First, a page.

For example, examining economic development programmes within the perspective of the CA would allow a better understanding of how effective these programmes are in generating quality employment that is expanding choices and capabilities that participants themselves value. Evaluating a development programme, such as the one discussed above, using a capabilities based participatory appraisal methodology, allows for participant valued non financial factors to be promoted in the outcomes of the programme. Participants in the community development programmes reported that they valued the ability for traditional handicraft skills to be utilised by various members of their community as a means to engage with the outside market economy through sales to tourists. In the longer term this gave them and their families’ choices to participate in the cash economy. They also gained skills such as budgeting and commercial abilities that could be in demand in the more formal labour market should they decide to try to join it. Another desirable feature reported by the participants was that the community development programme allowed them flexible working hours so that could fit their work obligations around other important village commitments such as child care and important cultural activities such weddings, funerals and church attendance. This they saw in contrast to employment in a factory in an urban setting where they would not only be removed from the local environment they valued but also where they would lack the flexibility in working hours to take part in the community activities that are important to them. More standard appraisal methodology might highlight the income earned from a factory job in an urban location as a superior outcome to that of a community development programme based in villages remote from town. However capabilities based participatory evaluation allows for the highlighting of factors such as time flexibility and ability to contribute to local community that are valued by participants and that are likely to keep them involved long term in development programmes.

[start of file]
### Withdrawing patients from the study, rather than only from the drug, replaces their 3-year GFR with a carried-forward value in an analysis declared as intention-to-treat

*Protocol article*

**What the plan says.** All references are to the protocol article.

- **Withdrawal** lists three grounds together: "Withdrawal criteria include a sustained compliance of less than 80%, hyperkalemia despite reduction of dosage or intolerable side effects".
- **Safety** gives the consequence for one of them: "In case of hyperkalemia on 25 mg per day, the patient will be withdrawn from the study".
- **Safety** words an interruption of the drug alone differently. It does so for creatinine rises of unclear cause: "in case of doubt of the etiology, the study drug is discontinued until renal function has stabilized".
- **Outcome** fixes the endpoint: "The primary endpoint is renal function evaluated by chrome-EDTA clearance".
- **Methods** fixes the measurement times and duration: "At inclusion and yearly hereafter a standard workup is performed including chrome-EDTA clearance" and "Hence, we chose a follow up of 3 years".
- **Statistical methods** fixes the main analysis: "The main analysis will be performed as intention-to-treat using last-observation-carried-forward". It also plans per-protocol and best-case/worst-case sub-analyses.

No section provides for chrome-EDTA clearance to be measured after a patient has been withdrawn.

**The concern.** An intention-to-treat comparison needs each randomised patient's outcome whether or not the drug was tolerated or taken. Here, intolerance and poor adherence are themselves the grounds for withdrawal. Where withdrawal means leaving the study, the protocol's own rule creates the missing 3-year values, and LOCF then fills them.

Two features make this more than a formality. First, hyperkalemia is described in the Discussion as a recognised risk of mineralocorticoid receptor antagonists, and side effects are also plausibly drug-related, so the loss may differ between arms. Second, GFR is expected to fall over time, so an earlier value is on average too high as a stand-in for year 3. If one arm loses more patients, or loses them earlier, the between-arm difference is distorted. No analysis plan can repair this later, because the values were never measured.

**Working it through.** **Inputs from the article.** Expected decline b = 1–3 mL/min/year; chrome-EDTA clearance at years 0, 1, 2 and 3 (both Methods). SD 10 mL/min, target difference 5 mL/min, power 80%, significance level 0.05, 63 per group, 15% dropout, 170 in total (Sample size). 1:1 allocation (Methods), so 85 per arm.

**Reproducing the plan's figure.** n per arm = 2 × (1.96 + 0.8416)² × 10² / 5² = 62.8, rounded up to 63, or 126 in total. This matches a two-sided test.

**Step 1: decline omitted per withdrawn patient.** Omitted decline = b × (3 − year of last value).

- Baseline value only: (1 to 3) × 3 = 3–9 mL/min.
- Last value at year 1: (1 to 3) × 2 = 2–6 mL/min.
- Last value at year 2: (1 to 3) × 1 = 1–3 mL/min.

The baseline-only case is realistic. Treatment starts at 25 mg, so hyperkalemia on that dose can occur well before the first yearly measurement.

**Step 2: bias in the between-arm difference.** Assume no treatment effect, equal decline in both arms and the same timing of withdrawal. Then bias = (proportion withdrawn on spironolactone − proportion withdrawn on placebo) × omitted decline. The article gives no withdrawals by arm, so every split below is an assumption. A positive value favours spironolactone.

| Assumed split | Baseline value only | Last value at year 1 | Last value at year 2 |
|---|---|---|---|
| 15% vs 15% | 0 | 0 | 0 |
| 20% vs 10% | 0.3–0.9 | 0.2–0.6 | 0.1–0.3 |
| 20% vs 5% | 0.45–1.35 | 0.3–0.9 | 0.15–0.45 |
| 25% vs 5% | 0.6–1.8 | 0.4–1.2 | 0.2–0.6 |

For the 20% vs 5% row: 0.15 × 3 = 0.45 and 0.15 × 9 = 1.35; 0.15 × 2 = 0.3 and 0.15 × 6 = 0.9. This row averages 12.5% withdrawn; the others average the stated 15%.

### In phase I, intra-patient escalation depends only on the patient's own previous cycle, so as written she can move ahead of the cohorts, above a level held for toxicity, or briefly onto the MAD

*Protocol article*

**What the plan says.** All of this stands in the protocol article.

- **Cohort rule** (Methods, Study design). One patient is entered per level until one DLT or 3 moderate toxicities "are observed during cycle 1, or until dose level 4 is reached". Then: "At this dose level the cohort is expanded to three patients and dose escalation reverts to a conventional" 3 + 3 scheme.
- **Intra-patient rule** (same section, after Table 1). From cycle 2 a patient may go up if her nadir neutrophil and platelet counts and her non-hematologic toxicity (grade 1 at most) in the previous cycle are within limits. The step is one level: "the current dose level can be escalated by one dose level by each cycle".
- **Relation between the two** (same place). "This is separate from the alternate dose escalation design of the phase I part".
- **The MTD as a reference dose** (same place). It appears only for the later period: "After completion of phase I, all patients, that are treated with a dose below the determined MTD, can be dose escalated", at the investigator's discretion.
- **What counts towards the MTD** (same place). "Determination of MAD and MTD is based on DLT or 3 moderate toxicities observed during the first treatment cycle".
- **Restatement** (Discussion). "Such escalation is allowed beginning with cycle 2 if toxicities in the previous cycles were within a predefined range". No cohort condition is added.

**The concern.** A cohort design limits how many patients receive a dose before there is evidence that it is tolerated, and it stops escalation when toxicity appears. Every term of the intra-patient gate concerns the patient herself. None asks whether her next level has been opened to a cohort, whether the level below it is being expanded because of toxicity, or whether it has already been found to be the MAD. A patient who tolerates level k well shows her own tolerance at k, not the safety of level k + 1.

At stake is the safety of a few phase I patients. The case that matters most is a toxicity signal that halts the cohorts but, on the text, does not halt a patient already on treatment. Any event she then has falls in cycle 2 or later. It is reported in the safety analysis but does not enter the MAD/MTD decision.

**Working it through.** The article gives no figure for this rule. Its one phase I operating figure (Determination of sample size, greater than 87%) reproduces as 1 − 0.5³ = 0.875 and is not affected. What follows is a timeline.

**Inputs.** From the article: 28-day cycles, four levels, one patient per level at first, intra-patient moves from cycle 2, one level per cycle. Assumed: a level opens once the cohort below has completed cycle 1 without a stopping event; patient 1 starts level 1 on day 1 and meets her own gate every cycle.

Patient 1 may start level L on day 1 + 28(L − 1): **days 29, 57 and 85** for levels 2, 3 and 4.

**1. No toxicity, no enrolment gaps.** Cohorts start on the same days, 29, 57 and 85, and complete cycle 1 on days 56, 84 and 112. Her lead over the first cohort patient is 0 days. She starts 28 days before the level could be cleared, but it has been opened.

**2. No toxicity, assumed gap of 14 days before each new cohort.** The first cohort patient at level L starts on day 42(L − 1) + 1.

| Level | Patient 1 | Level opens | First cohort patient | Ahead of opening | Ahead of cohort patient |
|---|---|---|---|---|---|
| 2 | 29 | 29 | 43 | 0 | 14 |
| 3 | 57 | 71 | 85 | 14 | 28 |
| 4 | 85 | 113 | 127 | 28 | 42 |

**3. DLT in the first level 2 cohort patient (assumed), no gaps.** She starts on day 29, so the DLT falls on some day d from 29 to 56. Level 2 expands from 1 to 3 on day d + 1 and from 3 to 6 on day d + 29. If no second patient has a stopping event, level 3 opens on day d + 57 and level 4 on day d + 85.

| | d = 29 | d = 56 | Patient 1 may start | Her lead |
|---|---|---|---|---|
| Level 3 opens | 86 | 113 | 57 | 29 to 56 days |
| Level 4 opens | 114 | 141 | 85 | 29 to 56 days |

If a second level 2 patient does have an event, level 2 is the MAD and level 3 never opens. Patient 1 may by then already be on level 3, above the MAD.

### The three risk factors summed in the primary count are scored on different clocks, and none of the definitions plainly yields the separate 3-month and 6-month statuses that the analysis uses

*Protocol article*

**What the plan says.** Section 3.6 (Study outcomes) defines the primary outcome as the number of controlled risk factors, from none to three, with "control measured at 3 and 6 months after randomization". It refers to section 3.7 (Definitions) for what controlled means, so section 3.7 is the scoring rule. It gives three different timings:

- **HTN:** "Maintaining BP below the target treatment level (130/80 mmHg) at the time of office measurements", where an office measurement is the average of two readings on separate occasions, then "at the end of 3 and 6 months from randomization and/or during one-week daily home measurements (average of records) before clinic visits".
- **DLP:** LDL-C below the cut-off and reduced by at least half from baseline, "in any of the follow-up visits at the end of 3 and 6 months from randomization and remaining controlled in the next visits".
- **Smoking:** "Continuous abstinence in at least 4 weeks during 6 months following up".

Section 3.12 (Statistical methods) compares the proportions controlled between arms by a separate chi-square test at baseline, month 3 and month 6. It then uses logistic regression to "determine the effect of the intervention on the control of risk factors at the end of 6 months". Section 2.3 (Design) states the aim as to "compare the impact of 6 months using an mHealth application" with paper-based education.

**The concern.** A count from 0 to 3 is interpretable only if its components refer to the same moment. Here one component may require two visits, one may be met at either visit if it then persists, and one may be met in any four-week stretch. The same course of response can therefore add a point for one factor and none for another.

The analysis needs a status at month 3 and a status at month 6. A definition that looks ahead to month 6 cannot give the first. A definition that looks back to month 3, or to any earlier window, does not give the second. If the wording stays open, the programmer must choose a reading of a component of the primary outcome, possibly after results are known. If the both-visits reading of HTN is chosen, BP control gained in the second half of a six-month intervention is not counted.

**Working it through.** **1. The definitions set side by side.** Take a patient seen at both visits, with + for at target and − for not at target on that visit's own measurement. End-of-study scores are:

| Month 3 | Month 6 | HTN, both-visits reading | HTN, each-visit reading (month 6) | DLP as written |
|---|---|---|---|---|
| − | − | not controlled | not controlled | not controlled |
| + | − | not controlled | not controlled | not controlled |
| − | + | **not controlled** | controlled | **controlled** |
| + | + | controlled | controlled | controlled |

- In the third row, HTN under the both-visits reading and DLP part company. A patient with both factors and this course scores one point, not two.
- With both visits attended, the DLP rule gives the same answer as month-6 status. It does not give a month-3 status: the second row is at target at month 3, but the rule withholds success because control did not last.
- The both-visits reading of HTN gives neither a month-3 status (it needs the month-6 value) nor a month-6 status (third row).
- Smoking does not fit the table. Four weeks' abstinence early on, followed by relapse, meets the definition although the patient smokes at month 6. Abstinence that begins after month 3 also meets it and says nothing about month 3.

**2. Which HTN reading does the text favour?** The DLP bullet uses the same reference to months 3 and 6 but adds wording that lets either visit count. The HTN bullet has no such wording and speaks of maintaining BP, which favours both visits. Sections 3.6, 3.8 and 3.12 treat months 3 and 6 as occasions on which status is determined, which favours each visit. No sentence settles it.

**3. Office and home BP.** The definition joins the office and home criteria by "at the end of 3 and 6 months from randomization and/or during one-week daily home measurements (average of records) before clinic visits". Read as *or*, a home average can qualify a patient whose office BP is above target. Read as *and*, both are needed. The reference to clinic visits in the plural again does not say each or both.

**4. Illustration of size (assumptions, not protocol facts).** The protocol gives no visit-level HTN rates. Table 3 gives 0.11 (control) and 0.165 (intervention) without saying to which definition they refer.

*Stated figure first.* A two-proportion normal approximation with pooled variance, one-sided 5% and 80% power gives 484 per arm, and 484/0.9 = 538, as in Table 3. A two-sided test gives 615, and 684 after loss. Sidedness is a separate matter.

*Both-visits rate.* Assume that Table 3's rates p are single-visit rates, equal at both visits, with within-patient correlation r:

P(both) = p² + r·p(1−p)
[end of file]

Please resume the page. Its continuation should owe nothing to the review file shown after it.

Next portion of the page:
When can the CA be used to design and implement poverty reduction programmes?
Capabilities-based participatory appraisal methodology such as focus groups can be integrated into all stages of the poverty alleviation programme’s project cycle. Interviews with groups may be more instructive than those with individuals because group members have an overlapping spread of knowledge, covering a wider field than any single person (Chambers 1997). Furthermore, Keleman, Hellin and Bellon (2009) note that focus groups can be a rapid and resource-efficient way of gathering information about complex relationships. Figure one shows the circular nature of a typical project cycle of a development project.
Figure One: Stages of the Project Cycle of a Poverty Alleviation Programme
During the identification phase there is the opportunity to use preliminary focus groups to establish what are the aspirations and existing skills of the participants as well as foreseeing any possible difficulties. In the design phase, the focus groups can be used to develop aims and objectives and how to achieve them so as to ascertain an assessment of the expected impacts on the lives of the participants. Next in the implementation phase of a programme, regular focus groups can serve to evaluate the extent to which the hopes and expectations are eventuating at the same time as recording the expansion of capabilities that should be occurring (or not occurring). Adjustments to programmes may be made as appropriate when expectations are not being met or capabilities not expanding as expected. Focus groups in this phase of the project cycle also provide a valuable way of checking for the development of unexpected capabilities that may arise for the participants as the programme develops. As the process of development is ongoing the “completion” phase of the development cycle is actually the commencement phase of the next project. Focus group discussion at this stage allows the group to reflect on what they have achieved and the choices that have opened up for them. The field workers and the management of a development agency can aim to continually improve the design of future programmes for capability expansion with the ongoing input of their participants. In this way, there is greater opportunity for engaging participants in development programmes and of enhancing outcomes that they value.
Some general sources:
1. Alkire, S. 2002 Valuing Freedoms: Sen’s Capability Approach and Poverty Reduction, Oxford University Press, Oxford.
Note: HD Insights are network members' contributions and do not necessarily represent the views of UNDP.